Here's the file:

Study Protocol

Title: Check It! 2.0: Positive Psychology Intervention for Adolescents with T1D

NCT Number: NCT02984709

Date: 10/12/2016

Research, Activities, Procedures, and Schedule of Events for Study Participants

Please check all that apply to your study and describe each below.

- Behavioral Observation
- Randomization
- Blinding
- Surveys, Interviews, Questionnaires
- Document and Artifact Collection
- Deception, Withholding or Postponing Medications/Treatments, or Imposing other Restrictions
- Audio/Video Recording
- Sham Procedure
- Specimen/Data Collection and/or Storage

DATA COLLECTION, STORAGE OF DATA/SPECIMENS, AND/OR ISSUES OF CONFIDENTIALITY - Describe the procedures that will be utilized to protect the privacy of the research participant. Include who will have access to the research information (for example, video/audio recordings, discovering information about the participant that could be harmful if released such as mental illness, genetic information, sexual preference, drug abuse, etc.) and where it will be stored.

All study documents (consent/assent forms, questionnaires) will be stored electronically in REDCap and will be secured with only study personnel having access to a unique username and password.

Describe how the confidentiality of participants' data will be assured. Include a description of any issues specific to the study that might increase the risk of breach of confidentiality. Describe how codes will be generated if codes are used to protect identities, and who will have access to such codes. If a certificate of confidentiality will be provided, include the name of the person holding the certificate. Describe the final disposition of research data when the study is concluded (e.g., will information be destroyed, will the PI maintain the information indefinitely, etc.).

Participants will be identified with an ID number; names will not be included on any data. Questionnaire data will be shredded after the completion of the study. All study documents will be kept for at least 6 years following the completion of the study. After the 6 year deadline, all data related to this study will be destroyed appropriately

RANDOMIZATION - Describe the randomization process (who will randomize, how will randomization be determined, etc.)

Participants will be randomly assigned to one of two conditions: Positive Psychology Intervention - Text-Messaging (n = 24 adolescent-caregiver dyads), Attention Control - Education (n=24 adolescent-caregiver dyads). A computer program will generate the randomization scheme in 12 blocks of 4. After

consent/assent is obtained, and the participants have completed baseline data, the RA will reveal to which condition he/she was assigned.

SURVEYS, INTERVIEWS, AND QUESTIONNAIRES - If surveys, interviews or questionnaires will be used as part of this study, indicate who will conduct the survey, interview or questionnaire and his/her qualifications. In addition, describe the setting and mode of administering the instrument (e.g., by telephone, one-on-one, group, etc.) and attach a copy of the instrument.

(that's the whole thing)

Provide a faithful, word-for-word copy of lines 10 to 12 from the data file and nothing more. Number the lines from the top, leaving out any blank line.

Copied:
- Surveys, Interviews, Questionnaires
- Document and Artifact Collection
- Deception, Withholding or Postponing Medications/Treatments, or Imposing other Restrictions